The Vatican is hurtling straight into the future this fall, with Pope Benedict making his first tweet from his handle @Pontifex this week (“I bless all of you from my heart”). Meanwhile in Venice, 25 designers participated in an exhibition that re-imagined that icon of old-school Catholicism: the Rosary.
Aveamen: Design per lo Spirito invited young artists, architects, and product designers to create a rosary designed for the 21st century. It’s not like Catholicism hasn’t had its own design triumphs—after all, think of the Popemobile—but tradition is important in the church, so the objects associated with the faith don’t change all that often. Labìt Architects, the curators behind Aveamen, think it’s a missed opportunity: “It’s not easy to enclose so many symbols, sensations and incorporeal elements in an object. They belong to an experience linked both to the sacred and to the tradition.” But after all, explain Labìt, “the rosary is a usable object; an ergonomically designed prayer meter.” Why shouldn’t it get an update?
Rosaries date back to 1214, when a French saint was visited by an apparition of Mary who instructed him on the custom. That’s a contested story, but the rosary did spread across Europe in the mid-13th century. And the prayer beads people use today, 800 years later, are largely the same in design. But for Aveamen, designers imagined fusing the prayer beads with contemporary objects. Marco Ferreri designed a predictable iRosario, a pair of white headphones that double as a neon-hued rosary; American furniture designer Todd Bracher created a pared-down version that is no more than a knotted string. Blumer and Friends designed an eight-foot-high wooden dodecagon that contains a tiny metal ball in an interior channel. The devotee turns the ring as he or she walks, and the sound of the ball rolling through the thread creates a litany. A flour-and-water rosary (prayer as breadstick?) by Massimo Barbierato is clearly referencing communion wafers but also inadvertently solves a major practical problem of sitting in church for hours.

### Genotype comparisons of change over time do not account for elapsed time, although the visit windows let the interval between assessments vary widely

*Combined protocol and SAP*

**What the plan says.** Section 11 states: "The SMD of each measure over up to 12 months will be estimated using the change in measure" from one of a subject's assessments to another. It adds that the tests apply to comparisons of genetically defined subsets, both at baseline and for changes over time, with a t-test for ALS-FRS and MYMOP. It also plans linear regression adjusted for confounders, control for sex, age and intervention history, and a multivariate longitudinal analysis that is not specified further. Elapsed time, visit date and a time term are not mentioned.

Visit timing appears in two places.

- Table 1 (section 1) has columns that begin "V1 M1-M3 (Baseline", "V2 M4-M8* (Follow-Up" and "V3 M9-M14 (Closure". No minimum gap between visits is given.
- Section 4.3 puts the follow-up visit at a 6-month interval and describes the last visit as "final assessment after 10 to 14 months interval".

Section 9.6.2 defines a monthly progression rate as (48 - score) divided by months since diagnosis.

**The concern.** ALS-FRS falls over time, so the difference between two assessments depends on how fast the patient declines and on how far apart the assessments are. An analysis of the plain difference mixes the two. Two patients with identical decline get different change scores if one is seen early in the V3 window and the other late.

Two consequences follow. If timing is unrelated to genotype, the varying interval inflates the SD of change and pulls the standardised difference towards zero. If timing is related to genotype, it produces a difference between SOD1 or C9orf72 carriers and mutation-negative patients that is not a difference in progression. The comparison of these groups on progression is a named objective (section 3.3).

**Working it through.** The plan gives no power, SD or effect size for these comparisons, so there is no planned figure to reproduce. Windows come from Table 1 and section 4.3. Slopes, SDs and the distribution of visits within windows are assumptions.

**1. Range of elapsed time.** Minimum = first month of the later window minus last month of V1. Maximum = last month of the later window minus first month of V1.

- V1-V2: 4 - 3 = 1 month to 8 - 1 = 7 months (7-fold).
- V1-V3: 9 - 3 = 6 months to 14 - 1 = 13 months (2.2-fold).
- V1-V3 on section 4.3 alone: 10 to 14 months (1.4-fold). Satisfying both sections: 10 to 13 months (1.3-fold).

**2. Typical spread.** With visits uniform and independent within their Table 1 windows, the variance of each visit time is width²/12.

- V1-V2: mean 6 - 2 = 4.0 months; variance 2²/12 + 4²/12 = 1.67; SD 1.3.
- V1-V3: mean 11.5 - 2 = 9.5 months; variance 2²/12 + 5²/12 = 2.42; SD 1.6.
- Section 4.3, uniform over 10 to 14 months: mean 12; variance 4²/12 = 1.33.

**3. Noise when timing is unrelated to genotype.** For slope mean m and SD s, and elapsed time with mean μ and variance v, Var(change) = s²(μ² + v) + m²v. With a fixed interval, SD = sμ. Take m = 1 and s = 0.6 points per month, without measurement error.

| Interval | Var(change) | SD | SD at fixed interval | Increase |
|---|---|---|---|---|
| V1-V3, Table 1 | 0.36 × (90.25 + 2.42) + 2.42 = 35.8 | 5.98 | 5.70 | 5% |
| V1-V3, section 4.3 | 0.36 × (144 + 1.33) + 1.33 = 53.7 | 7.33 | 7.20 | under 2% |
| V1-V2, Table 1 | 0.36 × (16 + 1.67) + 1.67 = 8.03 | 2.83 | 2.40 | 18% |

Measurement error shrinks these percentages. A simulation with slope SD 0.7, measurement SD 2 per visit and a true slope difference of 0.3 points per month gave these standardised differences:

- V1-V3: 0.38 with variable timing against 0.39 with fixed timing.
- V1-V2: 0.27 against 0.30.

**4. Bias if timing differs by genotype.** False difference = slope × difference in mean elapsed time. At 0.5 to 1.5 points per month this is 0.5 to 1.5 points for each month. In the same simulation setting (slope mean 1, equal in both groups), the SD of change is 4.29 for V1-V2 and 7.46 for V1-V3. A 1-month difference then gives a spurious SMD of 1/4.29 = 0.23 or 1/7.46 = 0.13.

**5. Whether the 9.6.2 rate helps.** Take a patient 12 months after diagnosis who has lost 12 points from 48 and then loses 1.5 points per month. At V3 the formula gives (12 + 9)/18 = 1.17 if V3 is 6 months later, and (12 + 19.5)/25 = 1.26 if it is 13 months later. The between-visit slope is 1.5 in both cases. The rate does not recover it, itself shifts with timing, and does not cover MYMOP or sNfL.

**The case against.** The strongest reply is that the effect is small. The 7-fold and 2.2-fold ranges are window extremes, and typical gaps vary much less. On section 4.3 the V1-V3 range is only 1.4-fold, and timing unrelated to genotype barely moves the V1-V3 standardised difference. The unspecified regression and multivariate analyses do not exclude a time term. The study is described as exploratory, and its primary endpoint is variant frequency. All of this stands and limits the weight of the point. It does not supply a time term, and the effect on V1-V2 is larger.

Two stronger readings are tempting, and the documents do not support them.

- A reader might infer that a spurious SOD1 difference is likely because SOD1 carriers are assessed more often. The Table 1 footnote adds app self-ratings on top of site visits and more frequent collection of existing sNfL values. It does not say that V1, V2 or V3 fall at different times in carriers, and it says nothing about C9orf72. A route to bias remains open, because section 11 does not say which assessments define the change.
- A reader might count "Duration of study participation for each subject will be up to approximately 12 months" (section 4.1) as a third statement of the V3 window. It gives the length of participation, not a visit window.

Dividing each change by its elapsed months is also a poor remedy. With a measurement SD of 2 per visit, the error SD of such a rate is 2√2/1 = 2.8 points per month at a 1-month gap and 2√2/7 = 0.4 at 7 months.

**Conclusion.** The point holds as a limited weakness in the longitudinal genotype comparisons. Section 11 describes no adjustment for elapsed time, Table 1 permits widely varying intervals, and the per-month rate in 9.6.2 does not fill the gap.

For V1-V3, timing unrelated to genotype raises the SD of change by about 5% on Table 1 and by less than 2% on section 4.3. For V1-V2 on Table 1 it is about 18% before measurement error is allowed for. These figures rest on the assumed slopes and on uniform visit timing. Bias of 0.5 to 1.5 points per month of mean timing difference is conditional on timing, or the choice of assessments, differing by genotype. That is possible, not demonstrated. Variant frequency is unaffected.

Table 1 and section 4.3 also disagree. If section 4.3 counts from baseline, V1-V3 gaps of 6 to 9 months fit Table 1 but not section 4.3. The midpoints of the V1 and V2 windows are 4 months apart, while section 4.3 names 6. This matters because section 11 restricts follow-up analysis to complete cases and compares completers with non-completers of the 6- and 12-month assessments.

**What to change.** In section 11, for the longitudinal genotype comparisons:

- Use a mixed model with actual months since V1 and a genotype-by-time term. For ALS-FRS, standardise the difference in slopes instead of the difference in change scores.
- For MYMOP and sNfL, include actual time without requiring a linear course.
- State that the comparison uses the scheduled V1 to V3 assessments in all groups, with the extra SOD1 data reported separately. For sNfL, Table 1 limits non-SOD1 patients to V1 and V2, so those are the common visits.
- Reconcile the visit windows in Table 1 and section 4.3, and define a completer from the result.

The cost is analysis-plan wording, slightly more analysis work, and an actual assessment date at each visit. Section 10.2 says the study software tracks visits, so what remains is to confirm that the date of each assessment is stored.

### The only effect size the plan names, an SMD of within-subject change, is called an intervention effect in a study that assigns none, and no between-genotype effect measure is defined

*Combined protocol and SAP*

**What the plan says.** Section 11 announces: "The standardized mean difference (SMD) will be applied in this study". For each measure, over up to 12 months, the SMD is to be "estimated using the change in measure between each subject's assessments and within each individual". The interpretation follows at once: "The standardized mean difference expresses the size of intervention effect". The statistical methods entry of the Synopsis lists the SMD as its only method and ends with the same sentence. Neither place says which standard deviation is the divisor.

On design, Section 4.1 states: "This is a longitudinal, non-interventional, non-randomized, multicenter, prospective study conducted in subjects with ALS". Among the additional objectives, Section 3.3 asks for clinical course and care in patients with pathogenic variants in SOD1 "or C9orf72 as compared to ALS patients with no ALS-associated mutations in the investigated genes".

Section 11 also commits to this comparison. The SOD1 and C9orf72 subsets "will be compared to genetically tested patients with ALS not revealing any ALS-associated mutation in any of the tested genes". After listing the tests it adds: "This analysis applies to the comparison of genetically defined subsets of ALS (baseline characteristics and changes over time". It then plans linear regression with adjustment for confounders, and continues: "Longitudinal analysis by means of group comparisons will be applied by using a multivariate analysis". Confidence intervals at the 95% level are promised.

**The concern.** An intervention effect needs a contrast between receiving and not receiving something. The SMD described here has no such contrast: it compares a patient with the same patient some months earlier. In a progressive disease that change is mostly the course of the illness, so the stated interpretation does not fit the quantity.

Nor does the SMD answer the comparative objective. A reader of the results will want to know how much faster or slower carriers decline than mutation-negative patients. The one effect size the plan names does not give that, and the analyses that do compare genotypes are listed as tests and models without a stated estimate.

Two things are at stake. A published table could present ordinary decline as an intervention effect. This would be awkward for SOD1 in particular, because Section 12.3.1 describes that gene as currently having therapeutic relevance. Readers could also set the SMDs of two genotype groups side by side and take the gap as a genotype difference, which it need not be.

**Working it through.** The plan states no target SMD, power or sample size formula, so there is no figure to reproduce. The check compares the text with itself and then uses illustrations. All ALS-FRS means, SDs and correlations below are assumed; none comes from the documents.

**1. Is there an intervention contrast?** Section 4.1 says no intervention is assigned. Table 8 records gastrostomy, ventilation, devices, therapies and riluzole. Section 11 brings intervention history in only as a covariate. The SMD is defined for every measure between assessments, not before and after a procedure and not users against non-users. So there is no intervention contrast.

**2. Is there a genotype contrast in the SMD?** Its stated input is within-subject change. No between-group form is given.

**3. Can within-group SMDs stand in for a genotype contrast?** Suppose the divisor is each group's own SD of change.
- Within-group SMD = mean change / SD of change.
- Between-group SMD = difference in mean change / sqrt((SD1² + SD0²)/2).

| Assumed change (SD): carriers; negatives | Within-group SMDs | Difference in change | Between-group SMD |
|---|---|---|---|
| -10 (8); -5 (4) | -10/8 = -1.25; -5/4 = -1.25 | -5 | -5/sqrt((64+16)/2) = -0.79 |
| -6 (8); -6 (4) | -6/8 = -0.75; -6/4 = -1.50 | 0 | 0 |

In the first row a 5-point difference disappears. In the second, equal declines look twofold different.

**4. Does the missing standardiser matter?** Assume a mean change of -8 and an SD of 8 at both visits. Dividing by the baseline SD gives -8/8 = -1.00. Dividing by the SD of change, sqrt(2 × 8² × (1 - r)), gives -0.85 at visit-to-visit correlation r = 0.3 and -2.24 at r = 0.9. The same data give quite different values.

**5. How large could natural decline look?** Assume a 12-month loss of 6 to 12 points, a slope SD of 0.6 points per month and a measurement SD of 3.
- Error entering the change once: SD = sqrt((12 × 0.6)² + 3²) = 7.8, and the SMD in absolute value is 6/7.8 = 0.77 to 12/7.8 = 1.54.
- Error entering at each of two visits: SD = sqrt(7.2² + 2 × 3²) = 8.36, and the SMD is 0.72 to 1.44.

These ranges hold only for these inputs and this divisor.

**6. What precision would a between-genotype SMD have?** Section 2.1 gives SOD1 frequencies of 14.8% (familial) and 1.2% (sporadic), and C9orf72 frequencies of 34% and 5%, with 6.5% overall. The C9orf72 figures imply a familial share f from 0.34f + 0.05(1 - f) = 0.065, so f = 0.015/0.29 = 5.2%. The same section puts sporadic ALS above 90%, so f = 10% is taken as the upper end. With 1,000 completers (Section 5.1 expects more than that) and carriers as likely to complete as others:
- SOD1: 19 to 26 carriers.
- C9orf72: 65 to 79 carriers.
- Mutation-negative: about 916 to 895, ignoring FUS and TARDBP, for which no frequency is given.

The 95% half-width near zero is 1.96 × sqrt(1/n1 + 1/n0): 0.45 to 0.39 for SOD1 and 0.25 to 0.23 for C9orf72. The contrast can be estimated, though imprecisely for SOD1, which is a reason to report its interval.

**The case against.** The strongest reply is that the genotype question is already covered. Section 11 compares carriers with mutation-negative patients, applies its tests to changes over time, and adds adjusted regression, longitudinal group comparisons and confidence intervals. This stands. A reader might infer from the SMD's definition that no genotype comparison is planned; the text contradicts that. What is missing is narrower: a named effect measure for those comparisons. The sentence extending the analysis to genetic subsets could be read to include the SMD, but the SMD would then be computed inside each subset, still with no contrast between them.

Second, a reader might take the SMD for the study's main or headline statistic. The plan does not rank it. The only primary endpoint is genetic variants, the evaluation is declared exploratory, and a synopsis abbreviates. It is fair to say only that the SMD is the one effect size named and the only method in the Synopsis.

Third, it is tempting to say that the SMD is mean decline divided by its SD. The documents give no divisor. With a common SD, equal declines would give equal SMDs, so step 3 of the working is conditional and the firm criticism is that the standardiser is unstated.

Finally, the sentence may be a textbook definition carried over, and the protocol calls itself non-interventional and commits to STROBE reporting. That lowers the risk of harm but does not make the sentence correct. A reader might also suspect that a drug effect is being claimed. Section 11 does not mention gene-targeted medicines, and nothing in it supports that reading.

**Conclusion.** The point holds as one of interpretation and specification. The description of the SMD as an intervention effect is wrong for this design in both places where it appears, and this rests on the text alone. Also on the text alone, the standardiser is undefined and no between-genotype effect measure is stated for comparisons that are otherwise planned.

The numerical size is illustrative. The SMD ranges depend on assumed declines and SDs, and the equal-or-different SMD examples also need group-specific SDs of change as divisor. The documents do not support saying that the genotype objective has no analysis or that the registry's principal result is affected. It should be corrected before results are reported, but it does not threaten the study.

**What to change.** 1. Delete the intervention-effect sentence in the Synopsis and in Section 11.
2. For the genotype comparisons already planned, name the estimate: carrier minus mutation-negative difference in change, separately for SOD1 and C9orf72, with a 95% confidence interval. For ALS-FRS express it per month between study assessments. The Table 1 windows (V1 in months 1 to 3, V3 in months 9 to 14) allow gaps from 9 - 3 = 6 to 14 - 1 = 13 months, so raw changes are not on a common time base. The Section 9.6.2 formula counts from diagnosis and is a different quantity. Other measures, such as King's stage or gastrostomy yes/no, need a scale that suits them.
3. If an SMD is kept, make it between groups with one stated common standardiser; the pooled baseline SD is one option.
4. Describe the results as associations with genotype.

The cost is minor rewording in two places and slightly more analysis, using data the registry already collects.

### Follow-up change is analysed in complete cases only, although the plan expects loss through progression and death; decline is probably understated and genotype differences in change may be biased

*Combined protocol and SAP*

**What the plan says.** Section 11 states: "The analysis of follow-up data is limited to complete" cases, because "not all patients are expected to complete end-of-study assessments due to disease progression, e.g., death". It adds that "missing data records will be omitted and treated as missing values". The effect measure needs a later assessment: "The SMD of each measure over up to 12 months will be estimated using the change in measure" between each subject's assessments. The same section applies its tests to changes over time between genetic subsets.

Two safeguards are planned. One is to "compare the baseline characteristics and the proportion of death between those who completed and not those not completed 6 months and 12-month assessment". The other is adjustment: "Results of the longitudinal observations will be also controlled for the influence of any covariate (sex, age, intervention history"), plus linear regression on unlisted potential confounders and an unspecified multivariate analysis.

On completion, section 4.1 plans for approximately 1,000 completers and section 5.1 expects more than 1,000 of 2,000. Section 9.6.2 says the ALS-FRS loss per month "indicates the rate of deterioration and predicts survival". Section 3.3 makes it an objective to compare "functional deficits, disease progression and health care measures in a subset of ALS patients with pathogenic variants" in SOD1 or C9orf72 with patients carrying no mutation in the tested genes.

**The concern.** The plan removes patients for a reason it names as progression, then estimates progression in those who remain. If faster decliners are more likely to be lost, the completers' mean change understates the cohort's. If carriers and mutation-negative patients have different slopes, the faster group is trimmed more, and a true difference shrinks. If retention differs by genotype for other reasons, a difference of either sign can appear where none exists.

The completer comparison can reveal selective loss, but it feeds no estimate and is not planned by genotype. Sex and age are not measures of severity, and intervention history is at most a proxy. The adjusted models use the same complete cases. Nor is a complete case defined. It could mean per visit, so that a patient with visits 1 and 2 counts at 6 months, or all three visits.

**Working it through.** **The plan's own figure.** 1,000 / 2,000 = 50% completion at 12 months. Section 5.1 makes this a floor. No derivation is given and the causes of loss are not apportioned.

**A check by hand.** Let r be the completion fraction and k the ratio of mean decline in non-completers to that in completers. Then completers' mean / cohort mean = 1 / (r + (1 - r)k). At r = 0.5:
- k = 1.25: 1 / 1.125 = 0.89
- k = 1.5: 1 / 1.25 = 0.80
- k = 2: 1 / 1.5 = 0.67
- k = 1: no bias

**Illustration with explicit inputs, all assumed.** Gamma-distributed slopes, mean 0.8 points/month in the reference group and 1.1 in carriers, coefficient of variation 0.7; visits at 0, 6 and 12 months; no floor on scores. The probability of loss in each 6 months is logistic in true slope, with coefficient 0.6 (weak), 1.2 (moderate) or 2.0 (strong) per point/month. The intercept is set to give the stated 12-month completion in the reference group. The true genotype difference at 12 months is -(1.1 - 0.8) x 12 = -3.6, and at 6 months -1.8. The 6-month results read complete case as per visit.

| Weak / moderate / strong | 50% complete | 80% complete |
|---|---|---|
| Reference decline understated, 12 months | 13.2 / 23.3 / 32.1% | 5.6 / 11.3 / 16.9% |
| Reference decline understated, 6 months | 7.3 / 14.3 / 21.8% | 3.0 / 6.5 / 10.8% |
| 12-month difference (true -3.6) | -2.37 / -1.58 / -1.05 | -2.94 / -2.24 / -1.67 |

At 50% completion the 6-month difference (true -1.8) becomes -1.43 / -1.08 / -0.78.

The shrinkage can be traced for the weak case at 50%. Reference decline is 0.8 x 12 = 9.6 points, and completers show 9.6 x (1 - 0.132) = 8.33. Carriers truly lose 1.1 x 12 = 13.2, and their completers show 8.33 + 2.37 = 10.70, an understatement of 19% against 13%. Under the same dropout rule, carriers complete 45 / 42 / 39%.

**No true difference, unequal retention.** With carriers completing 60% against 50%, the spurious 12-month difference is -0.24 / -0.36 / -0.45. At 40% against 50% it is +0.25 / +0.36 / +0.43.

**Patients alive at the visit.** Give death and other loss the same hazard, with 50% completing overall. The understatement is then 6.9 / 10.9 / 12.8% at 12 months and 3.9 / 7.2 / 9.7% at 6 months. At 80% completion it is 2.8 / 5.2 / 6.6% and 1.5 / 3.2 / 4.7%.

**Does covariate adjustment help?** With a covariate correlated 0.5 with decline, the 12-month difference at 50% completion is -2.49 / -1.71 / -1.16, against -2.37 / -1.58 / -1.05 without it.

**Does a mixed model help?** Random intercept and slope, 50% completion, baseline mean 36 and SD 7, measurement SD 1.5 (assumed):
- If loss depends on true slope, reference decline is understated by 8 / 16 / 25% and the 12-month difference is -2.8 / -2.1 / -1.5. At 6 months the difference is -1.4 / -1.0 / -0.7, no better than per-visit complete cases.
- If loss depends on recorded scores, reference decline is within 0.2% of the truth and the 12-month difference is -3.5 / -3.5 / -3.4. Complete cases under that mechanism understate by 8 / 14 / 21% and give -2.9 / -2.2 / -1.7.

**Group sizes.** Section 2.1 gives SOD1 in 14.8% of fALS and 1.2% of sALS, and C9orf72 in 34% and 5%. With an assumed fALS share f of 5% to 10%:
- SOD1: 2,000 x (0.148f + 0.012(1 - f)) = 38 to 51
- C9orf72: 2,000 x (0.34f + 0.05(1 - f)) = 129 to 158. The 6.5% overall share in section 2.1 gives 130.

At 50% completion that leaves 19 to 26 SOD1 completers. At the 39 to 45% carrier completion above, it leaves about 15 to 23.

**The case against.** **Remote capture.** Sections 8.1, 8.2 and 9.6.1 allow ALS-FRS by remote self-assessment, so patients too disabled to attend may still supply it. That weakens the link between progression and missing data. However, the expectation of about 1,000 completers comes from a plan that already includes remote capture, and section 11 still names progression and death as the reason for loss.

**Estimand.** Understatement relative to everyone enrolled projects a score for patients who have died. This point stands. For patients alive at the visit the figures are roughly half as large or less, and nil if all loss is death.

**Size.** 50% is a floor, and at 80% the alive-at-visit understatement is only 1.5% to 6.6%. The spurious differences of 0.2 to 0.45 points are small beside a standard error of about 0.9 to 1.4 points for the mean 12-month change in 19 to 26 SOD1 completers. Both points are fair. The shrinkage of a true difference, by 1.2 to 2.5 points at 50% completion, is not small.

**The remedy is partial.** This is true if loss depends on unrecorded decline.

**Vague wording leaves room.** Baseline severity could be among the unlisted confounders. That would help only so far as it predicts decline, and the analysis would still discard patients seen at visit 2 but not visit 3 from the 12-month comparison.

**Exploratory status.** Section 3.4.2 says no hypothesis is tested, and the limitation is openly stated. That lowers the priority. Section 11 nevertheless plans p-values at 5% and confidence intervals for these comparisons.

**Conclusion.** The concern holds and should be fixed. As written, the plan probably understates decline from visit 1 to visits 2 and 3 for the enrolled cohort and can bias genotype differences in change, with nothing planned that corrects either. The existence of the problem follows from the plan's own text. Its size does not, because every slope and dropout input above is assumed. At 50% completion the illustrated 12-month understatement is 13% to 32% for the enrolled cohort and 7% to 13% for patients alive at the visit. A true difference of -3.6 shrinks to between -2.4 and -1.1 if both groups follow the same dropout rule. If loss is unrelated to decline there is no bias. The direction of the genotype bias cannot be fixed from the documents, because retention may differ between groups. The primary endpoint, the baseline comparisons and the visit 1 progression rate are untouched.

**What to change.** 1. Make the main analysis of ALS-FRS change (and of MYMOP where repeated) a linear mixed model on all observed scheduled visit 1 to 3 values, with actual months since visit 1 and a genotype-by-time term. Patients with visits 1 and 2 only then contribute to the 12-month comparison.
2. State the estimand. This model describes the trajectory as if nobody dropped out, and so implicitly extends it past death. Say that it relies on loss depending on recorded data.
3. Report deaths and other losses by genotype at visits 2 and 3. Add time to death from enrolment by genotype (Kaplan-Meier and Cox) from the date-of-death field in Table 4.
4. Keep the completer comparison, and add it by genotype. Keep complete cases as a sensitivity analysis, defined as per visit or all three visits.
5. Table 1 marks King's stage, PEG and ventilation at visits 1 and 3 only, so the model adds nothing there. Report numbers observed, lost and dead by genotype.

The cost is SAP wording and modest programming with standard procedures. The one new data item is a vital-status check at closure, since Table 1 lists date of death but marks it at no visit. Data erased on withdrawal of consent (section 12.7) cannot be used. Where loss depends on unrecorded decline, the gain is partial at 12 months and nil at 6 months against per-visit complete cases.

Ginette Caron’s Rosary on the Go is particularly smart. The plastic neon bracelets reference zip ties, hospital bracelets, and rave culture simultaneously. She talks about the bracelets as “emergency rosaries,” easily distributed at big prayer meetings. “Everything is codified: clothing, colors, accessories, and attitudes,” Caron explains. “You can say no longer [say] ‘I’m the one who owns is as a unique, precious object’ but ‘I’ve got it too and it costs little or nothing’ . . . Above all, it’s a code of membership.”
So clearly, Aveamen is neither an endorsement nor a criticism of the faithful—it’s a little bit of both. Read more here.